By Dzikamai Zingwe, Field Officer at Champion Seeds
A team of Seed Production and Marketing Farmer Field School facilitators visited various potential seed buyers as part of market research survey. This took place in the frame of the Training of Trainers for Seed Production and Marketing (SPM), as it helps participants plan for a SPM Farmer Field School (FFS). They visited places where the farmers bring their produce to sell, from vegetables to grain. This was an opportunity for the trainees to get a feel of an actual local seed market and its dynamics. They were various types of grain, but the protagonists were small grains: finger millet, sorghum and pearl millet. The participants managed to find one of the long seasoned local market agents at the market.
When the facilitators asked about the source of the seed, the traders indicated they come from the local farmers but in case of shortages they would originate from elsewhere. Looking at the available seeds, the participants asked about finger mill, a crop that was selected in the diagnostic exercise as one of the potential crops. The trader confirmed she sold a lot of them, however there are no clear indications that farmers purchase them for its seeds given that the demand is constant throughout the season. The demand for Pearl millet follows the same pattern.
The discussions then shifted to Bambara nuts. The trader indicated that she would want to purchase more from the farmers, but she depends on market prices at the time The suppliers (in this case, farmers) charge very high prices, she attributes this to the scarcity of the product while demand remains high. Prices of Bambara nuts fluctuate from $20 to $45 for a 20-liter bucket. The highest price is obtained during the pre-planting season, meaning the crop is suitable for seed production in the area.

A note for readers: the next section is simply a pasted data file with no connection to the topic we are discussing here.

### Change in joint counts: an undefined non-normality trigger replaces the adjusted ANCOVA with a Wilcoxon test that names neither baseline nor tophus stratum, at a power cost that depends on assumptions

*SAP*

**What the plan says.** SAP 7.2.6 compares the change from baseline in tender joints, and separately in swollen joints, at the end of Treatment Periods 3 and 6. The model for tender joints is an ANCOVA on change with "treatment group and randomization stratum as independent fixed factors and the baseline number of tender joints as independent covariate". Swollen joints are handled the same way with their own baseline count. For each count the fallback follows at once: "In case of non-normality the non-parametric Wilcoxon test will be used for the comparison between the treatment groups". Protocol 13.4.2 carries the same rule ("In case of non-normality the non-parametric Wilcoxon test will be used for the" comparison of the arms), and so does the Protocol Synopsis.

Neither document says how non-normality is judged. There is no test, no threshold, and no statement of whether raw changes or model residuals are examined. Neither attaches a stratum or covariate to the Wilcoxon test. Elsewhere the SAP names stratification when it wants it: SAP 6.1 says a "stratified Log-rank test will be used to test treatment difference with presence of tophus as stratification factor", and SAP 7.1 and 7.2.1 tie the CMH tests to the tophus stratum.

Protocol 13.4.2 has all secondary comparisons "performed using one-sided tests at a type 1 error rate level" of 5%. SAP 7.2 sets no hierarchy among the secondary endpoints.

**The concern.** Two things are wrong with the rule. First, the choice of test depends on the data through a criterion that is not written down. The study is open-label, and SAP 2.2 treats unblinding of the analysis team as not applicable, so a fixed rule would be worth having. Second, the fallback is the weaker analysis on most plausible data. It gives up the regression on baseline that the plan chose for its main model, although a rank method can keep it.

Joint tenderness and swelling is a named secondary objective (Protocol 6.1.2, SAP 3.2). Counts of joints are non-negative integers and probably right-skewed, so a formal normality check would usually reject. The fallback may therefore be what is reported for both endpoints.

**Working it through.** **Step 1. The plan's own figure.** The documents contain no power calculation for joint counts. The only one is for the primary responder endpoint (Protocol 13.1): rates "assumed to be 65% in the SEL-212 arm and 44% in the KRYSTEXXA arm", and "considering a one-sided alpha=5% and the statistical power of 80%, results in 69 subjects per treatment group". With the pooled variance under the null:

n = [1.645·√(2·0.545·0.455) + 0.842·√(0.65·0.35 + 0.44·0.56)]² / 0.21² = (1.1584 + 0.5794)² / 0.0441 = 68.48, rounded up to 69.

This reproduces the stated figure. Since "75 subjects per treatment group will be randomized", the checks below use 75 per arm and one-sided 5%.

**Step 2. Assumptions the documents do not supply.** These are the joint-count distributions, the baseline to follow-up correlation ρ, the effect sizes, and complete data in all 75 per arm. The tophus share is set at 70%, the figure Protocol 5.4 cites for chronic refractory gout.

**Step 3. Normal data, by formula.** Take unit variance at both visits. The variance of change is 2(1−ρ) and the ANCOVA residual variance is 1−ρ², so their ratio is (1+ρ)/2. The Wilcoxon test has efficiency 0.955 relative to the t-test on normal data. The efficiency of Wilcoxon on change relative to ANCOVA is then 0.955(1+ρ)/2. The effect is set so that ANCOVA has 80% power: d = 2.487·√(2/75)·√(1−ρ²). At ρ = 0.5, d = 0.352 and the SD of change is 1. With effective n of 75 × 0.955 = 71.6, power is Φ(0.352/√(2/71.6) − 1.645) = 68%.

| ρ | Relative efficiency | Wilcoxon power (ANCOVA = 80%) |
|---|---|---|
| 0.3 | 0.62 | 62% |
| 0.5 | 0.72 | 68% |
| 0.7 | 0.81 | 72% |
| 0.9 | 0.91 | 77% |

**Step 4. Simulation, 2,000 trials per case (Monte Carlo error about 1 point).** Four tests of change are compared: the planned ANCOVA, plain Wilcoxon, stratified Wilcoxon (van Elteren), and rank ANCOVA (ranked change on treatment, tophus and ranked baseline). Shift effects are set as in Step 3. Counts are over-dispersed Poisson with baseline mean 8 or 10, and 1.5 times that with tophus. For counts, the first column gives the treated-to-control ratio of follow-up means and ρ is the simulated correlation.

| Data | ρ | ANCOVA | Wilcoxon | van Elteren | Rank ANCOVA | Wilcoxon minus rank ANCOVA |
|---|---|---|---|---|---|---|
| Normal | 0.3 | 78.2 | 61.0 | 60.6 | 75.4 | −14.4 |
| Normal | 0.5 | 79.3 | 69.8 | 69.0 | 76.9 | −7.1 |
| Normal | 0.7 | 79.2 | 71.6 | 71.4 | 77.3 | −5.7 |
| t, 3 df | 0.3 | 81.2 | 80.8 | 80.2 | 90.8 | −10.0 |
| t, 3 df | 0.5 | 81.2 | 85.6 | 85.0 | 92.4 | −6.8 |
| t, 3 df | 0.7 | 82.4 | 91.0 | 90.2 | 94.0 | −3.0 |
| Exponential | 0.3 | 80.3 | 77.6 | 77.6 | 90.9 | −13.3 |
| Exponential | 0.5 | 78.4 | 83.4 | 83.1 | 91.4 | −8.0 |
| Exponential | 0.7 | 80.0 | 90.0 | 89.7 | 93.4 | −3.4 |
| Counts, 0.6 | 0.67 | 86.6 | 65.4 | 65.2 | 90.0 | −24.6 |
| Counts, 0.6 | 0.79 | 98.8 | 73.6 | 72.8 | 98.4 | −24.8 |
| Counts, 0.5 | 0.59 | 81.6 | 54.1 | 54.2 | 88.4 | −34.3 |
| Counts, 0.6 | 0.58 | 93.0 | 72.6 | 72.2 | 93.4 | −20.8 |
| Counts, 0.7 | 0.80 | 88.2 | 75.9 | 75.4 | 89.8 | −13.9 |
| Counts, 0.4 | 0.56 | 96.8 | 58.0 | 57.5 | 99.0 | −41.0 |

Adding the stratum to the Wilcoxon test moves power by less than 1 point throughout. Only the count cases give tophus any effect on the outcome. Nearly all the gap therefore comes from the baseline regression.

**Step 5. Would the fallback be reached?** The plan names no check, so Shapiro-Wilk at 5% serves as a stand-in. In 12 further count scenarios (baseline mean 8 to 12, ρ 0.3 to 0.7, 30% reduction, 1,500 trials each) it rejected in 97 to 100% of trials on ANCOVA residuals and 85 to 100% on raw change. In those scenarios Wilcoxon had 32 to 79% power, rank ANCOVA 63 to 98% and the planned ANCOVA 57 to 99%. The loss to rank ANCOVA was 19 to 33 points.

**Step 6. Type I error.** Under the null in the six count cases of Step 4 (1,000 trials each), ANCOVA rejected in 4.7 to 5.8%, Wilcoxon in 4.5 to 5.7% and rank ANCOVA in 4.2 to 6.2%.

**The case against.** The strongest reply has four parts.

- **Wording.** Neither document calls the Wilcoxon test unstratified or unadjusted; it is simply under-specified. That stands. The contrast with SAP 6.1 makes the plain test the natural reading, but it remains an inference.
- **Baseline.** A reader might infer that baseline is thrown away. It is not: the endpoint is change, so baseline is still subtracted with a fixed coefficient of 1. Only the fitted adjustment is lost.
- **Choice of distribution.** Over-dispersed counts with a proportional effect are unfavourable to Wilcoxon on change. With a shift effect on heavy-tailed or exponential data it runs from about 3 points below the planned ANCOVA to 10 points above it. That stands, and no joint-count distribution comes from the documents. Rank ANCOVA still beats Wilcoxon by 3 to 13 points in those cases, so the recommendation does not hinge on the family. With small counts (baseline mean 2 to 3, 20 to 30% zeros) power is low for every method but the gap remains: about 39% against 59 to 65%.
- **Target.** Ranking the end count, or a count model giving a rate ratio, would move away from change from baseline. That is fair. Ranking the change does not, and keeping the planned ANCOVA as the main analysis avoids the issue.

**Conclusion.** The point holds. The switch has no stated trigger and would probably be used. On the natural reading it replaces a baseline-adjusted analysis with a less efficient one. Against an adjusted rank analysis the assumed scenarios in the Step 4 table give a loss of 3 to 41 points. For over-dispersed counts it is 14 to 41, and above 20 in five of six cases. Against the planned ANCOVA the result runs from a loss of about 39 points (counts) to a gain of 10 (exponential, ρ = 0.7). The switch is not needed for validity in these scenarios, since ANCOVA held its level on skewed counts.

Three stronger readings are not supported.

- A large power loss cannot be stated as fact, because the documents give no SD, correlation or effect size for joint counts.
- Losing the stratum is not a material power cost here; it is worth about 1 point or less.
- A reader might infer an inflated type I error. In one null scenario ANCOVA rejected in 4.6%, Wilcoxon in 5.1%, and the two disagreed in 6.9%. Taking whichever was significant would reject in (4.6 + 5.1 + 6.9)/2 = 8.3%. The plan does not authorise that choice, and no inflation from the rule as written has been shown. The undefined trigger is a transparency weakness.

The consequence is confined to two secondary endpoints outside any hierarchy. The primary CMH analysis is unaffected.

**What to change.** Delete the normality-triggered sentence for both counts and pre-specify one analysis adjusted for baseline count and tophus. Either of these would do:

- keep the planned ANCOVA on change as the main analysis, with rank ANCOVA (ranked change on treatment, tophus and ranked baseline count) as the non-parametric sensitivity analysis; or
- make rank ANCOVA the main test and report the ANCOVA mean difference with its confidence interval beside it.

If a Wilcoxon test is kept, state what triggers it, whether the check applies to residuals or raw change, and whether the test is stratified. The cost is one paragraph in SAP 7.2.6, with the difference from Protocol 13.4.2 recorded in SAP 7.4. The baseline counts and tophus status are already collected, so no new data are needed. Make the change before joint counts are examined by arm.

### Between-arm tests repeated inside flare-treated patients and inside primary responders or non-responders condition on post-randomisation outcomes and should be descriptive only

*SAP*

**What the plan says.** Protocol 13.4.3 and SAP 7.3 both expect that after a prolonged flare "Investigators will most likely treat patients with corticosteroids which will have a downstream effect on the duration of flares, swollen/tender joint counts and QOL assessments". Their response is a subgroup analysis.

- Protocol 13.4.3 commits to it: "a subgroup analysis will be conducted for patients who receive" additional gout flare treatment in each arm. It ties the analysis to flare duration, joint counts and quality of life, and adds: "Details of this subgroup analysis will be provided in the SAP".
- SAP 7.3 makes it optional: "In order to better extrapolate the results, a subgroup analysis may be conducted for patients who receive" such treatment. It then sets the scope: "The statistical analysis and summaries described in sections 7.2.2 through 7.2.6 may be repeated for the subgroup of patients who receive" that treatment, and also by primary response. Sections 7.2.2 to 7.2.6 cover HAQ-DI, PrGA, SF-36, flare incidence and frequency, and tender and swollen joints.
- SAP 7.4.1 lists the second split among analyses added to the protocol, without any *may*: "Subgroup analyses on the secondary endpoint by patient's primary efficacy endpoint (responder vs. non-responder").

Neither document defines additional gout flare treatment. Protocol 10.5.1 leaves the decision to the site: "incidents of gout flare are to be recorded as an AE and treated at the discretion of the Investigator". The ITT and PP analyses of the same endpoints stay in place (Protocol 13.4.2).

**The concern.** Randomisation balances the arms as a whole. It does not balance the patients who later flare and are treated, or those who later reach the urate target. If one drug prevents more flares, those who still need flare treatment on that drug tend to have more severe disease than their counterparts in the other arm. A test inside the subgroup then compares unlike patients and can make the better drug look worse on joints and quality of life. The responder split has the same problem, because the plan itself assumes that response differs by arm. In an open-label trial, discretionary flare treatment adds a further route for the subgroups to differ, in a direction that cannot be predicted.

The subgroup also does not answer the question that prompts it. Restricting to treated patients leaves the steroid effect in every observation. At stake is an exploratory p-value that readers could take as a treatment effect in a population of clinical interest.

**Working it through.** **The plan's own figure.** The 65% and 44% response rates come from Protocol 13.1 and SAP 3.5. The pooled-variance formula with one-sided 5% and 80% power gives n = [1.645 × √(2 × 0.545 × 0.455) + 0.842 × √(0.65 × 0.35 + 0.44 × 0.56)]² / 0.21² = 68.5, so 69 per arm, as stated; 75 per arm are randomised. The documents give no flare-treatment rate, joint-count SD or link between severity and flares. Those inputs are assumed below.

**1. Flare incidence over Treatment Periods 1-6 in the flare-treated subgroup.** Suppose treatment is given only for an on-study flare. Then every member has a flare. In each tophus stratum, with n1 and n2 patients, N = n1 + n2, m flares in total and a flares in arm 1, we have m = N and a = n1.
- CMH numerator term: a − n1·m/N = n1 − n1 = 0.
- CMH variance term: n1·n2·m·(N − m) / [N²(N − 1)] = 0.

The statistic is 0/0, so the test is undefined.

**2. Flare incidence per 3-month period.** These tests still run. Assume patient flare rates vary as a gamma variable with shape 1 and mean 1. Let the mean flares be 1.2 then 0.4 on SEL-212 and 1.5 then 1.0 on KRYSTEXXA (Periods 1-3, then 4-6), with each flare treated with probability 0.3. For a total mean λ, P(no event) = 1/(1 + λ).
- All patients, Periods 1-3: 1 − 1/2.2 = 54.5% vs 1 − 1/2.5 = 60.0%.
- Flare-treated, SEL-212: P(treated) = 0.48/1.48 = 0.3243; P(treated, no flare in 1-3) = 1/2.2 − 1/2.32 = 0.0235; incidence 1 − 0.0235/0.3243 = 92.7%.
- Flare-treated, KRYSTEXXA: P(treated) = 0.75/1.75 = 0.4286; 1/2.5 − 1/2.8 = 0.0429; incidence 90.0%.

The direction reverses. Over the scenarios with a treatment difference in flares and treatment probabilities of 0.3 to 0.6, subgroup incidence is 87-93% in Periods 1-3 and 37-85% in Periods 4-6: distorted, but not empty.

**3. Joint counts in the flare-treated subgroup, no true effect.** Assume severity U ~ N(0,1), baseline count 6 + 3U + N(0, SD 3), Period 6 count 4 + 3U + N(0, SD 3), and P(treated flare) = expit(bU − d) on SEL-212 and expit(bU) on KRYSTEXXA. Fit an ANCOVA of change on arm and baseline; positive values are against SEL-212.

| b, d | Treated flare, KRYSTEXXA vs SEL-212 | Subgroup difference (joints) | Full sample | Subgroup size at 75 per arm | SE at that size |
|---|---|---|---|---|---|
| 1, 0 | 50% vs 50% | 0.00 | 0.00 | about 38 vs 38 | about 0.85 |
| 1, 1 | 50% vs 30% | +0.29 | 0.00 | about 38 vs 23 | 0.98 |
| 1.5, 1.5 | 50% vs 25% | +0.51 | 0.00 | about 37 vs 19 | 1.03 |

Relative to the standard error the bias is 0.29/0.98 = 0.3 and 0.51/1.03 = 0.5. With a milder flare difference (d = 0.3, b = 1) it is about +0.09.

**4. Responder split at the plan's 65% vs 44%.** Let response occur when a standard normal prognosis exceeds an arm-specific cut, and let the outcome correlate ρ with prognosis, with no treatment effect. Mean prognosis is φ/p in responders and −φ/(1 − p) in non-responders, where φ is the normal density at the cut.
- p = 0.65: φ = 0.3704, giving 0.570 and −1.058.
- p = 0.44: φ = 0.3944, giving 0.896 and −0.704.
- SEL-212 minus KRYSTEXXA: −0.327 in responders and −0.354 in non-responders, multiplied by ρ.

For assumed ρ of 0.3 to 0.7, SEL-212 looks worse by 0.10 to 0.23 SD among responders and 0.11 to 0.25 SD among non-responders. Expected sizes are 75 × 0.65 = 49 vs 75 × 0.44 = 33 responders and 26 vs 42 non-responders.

The facilitators were also interested in customers who came looking for specific varieties of different crops. One example is cow peas, at the beginning of the season around November or December many customers usually look for late maturity varieties with a large grain size, color variations, and good vegetative growth. She highlighted that on the other hand, later in the season, the customers demand the early maturing varieties because they fear that the long season varieties may not do well with the rains.
The facilitators asked whether rice was in demand, since it was on display, and if so, when is the demand it at its highest? Yes, it is in demand, but customers do not want rice for its seeds. The demand for rice slightly increases during the planting season, but not as much as other crops. The trader shared that she can sell up to 10 times 50kg bags of sugar beans in December or January and the same amount of Ground nuts in October. This is an indication of a high demand for the seeds of these crops. She then pointed out that traders usually do not display ground nuts seed during this period of the season because it there are plenty in the area.
Finally, the participants were curious about which varieties of ground nuts are most popular during the planting season. Muromo wehoto is one, and another is called Kaboko also known as KaMugabe. The trading woman added that in times of high demand the supply tends to be very low, to the extent that traders would leave Murewa and resort to Harare’s Mbare musika (the biggest farmers’ market in Zimbabwe) to close the gap. This could be an indication of high shortage of the seed.
Overall, from the results of the local market visit, it was clear that in the Murewa local market the crops that have seed high seed demand are Bambara nuts, Ground nuts, cow peas, and sugar beans. However, participants noticed that the local market traders are not well versed in the importance of differentiating seed from grain. This could give them the option to market the products differently and may help with pricing strategies at the local market.
You can reach by Dzikamai Zingwe, Field Officer Champion Seeds